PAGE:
.I didn’t want to write this story when
it appearedI thought of it for the first time. in my thoughts,I pushed it back into the dark partsrecesses of my mind. I wished it to stay there forever, but it kept pestering me time and again. I rode a bus, queued at a checkout in a supermarket, walked in the street, and the story would creep inside my thoughts; andit did not want to leave me alone. I would lie in (my) bed fatigued and sleepy, waiting to drift off to sleep, when the story somehow would find its way into my consciousness and (would) keep me awake for hours. I was unable to read books or watch my favourite TV program without it disturbing my peace. I drank myself into a stupor, and forgot my tormentor for a few hours, but as soon as I sobered up, the story was after me again. After months of struggle, I had to admit thedefeat and let it come out, even if I knew it would cause me extreme pain.
I had to go back in time. The year was 1992, a seemingly ordinary year like any other. The world was looking forward to the
newOlympic Games. The newMan Booker, Pulitzer and Nobel Prizes would be given to theyet-to-announced distinguished writers, scientists and other eminent people. New discoveries and inventions would see the light, and old barriers into knowledge and technology would be overcome. The earthworld would be a better place to live in for billions of people whose standards of living would increase considerably. But that year, I smelled death.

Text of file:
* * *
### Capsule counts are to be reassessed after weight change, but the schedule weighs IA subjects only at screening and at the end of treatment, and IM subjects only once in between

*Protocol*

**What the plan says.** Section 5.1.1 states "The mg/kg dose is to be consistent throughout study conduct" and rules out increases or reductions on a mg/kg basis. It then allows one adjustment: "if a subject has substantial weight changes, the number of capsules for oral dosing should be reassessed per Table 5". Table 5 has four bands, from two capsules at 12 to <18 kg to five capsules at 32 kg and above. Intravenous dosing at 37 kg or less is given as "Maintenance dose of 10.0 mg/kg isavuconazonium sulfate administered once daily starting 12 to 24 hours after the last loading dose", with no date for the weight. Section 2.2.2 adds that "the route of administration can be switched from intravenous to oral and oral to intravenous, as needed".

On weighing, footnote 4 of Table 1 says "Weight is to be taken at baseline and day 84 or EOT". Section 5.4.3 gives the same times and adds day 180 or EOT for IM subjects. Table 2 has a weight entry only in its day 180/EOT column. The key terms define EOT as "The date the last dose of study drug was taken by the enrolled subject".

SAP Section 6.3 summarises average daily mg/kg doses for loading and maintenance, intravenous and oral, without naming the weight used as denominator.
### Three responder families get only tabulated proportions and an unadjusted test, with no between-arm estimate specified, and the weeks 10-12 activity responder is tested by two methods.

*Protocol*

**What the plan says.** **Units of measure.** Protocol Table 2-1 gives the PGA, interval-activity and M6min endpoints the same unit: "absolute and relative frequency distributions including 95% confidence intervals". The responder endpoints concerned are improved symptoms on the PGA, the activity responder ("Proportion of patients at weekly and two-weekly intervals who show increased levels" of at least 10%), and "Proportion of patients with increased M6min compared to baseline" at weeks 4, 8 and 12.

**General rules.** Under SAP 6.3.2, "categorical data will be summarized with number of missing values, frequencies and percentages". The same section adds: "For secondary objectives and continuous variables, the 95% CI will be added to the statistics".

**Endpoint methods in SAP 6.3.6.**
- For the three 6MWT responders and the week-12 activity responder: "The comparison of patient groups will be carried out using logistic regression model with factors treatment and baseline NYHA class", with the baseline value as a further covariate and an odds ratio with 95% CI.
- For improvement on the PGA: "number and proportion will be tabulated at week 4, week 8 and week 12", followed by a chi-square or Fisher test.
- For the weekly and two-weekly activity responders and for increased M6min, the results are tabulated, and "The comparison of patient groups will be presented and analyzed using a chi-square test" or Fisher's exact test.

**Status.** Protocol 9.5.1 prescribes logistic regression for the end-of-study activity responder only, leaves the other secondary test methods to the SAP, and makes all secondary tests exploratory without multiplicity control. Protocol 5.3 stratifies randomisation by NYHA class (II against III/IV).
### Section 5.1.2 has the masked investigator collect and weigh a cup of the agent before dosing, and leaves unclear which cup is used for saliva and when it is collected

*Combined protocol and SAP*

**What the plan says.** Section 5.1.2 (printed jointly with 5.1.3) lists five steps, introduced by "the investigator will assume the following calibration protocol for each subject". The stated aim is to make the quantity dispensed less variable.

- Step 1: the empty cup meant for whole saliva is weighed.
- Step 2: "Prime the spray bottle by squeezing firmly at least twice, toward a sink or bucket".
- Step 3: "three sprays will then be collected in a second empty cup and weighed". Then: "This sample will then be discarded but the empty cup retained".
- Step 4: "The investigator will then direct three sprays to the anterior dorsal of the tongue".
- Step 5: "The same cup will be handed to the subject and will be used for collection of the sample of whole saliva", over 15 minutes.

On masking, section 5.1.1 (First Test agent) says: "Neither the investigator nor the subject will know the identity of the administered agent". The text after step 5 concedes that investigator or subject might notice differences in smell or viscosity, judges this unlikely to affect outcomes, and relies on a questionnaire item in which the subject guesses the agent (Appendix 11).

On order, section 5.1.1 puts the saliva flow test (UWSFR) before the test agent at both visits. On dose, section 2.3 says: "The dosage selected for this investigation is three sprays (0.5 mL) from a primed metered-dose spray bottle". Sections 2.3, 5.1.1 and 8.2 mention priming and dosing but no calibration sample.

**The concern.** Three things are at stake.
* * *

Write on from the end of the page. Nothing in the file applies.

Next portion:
There were no gas chambers in my hometown, but
the smellwhat I felt at the beginning of that year was a sensation I had never experienced before. Human language lacks the proper words to describe something that you feel for the first time in your life. You can use all the adjectives or other words you have acquired through your educationlearnt at school or from the andbooks you have read, but still, you will be unable to describe it. convey a right impression.But the smell of death I felt was definitely in the air. And it made me panic.
One day I ran to my mother on the other side of
thetown, and knocked at the door of her flat in which she had lived for more than two decades, since the divorce from my father. She opened the door and let me in.
“What happened?” she asked. “Why are you out of breath?
“Help me Mother,” I said, fighting for breath. “The war is coming. I feel it. I don’t want to die. Could you please ask your brother in Germany to let me stay with him for a while? I just need a place to
sleepstay for a short time until I find something better.”
She towered above me with her flared nostrils, her knotted eyebrows, and her arms crossed over her chest, and glared at me as if I were a stranger. “Who do you think you are?” She snorted. “My brother has to take care of his own family. He has no time to look after you.”
Anger/resentment rose inside me. I wanted to demolish her flat right away and make her pay for her arrogance. When I was a child, she had never given me pocket money and seldom shown
edaffection. And now, when I just for once asked herwas in desperate need of forhelp, she brushed me aside, as if I were a fly. I returned home a broken man. I felt a severe pain in my stomach, as if an ulcer were forming. I promised never to forgive her for snubbing me. She probably could not have forgiven me for staying with my father after their divorce, but she was not hurting him, but me - her son whom she carried inside her womb for nine months. I could not comprehend such cruelty. She slammed the door shut in my face, front of me,leaving me in the town that would soon be transforming into a large slaughterhouse.
TO BE CONTINUED
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